Rajitha Menon, Deccan Herald, conducted the following interview
Being a museum specialist is not a career that immediately springs to mind while charting out one’s future path. But choosing to embark on the path less taken, Sydney-based Vinod Daniel has made a name for himself as an internationally renowned museum specialist.
His work covers a range of specialised areas in over 50 countries and he also provides leadership to several world heritage institutions.
Vinod is also CEO of India Vision Institute, a charitable trust assisting underprivileged communities in India. Rajitha Menon caught up with the man as he multi-tasked his way through roles.
Could you tell us about your journey in the sector till now…
I have worked in the museum sector for the last 25 years and I had roles with both large and small institutions. I am currently chairman of the board for AusHeritage, the national industry network in Australia. I am also in the board of the International Council of Museums, the museum peak body representing over 37,000 museum professionals and 20,000 museums.
What exactly does your work involve?
It depends on the project. Training activities for museum professionals, museum planning issues, risk assessment for collections, strategic planning for projects, education – I have worked on all aspects.
How did you get interested in this field?
I did my chemical engineering in IIT Delhi. Then I went to the USA and did my Masters there. There was a job opening at the J Paul Getty Trust where they wanted someone with a chemical background for doing research on how to better preserve collections. Once I got in, there was no coming back.
Why is that?
It is one of those fields where the impact of what you do is very high. Once we finish our work, there will be hundreds of museums around the world, implementing what you did. Also you feel quite proud that you are helping to preserving something.
What can be done in Bengaluru in the museum sector?
I would imagine a city like Bengaluru should have at least one world class museum. This creative city needs to have a comprehensive approach, a long term strategy to transform the sector.
How can that be done?
Museums should be managed properly and should have their own identity. We need to rejuvenate all current museums and make them attractive for varied audiences. Then human resources – it is a very specialised area. We can look at a couple of universities having graduate-level programmes and mid-career training for people already involved in this sector. Another aspect would be to look at what is missing. For example, Singapore realised it didn’t have enough space to store the collections so they built a huge standalone storage area.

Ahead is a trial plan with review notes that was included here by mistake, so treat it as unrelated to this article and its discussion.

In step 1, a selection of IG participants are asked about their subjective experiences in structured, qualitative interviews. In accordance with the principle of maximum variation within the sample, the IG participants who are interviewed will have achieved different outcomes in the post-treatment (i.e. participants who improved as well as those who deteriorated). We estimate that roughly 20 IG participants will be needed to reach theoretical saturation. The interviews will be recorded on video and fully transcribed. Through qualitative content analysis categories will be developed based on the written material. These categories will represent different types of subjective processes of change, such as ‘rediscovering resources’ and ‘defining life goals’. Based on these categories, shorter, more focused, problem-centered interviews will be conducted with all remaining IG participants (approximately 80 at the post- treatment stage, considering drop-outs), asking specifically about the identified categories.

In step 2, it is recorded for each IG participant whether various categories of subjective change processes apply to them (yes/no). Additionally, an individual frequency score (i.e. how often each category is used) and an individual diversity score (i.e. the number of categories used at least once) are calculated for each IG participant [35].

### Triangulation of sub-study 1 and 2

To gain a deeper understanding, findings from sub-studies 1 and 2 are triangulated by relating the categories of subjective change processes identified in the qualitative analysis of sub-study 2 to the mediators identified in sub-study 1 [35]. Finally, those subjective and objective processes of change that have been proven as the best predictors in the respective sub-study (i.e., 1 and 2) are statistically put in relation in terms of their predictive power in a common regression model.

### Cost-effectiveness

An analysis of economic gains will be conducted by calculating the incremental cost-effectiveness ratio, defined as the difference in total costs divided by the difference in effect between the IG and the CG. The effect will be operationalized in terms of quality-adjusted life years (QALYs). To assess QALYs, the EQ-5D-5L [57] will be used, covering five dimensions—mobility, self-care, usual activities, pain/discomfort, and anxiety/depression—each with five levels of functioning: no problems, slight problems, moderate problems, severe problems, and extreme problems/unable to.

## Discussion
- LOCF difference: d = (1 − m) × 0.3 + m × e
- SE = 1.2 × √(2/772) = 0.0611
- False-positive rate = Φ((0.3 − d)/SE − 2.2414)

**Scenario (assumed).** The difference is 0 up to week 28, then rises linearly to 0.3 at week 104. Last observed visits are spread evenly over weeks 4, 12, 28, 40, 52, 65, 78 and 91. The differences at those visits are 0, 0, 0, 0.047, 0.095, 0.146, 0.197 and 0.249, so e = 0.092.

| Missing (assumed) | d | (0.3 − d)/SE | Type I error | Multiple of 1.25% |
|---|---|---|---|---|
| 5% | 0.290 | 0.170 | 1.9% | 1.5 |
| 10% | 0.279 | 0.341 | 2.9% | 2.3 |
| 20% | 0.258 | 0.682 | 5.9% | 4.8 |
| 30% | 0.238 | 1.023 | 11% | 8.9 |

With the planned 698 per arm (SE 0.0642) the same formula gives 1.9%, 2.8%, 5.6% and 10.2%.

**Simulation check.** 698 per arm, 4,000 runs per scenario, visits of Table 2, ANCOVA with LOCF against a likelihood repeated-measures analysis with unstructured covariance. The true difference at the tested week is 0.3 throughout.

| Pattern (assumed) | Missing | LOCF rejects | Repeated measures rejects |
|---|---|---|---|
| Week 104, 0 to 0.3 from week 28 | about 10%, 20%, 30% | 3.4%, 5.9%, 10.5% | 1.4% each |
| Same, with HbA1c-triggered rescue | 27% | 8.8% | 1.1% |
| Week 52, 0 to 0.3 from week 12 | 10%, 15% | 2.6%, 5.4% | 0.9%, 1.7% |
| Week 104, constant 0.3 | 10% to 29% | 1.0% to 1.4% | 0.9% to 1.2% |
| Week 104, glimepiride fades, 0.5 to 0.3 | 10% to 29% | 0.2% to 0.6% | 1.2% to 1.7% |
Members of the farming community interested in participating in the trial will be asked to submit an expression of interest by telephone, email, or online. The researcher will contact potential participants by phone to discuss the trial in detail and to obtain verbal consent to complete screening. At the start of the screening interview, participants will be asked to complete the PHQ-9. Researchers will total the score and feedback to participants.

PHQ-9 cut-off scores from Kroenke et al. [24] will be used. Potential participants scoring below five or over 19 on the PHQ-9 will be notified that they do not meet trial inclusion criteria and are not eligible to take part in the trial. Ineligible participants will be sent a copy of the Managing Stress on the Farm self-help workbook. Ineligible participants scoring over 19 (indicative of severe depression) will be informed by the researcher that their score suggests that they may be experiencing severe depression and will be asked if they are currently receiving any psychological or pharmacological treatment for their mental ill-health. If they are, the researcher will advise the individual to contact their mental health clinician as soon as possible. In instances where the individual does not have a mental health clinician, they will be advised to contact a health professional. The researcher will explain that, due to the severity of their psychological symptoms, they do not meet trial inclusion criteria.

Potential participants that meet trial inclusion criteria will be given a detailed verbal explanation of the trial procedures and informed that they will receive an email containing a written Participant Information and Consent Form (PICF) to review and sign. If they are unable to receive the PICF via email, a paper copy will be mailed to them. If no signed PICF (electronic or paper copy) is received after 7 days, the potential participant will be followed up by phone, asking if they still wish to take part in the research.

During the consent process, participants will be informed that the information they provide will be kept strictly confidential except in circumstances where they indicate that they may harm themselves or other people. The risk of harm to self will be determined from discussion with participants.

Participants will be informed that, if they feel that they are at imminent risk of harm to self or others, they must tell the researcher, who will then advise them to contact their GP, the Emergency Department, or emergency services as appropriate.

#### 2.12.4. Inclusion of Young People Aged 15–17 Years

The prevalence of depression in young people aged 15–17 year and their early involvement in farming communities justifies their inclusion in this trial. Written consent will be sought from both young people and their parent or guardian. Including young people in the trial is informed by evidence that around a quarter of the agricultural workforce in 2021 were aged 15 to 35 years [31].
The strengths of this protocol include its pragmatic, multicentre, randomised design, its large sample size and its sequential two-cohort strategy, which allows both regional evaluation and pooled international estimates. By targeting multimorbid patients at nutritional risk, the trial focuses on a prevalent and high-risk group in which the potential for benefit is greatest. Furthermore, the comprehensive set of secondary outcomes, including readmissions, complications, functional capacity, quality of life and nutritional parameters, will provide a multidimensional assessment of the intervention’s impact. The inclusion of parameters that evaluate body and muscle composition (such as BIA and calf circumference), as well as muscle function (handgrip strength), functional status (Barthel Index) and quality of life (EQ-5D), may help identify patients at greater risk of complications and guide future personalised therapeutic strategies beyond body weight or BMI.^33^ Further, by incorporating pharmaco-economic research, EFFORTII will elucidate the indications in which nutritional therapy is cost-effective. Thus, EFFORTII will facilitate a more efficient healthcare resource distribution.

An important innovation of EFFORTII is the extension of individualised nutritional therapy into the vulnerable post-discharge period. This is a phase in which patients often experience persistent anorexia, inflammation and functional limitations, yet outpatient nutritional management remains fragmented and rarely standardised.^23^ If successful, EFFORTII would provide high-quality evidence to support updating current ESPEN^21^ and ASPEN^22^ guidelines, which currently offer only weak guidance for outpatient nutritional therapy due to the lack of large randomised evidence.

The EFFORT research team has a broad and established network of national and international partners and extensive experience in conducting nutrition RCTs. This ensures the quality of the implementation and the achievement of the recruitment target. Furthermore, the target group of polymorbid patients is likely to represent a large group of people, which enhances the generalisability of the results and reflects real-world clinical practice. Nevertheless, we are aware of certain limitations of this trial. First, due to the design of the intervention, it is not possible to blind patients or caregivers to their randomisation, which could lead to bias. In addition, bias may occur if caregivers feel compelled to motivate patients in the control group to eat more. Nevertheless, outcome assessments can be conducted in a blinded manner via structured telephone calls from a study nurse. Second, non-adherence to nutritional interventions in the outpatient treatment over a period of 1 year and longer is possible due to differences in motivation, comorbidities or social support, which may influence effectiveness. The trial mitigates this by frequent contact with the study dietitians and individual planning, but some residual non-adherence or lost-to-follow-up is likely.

Is it possible here?
If you look at the Prince Of Wales Museum in Mumbai (Chhatrapati Shivaji Maharaj Vastu Sangrahalaya), they have transformed the place over a 20-year period into a world class museum. So it can be done in India. What successful museums all over the world do is they pitch displays to what the audience wants and not what some museum professional thinks. They look at the target audience that comes there, see what interests them and what messages you can take back.
What are some of the most popular exhibits around the world?
Some objects, like a mummy, have an awe factor associated with them. Everyone will want to see a mummy. Like how everyone will want to see the Taj Mahal, irrespective of the story around it. Other objects are popular because of the message they send you. I once saw a body art museum which was hugely popular. Displaying tattoos, the concept showcased style, technique and tradition.
First thing that strikes you as lacking when you go to an Indian museum…
I see lack of trained human resources, at all levels. Once you get trained people, they will start transforming the sector. You need to start appointing directors with at least 5-8 years experience so that they can start making a change. Stop having bureaucrats who just come and go.
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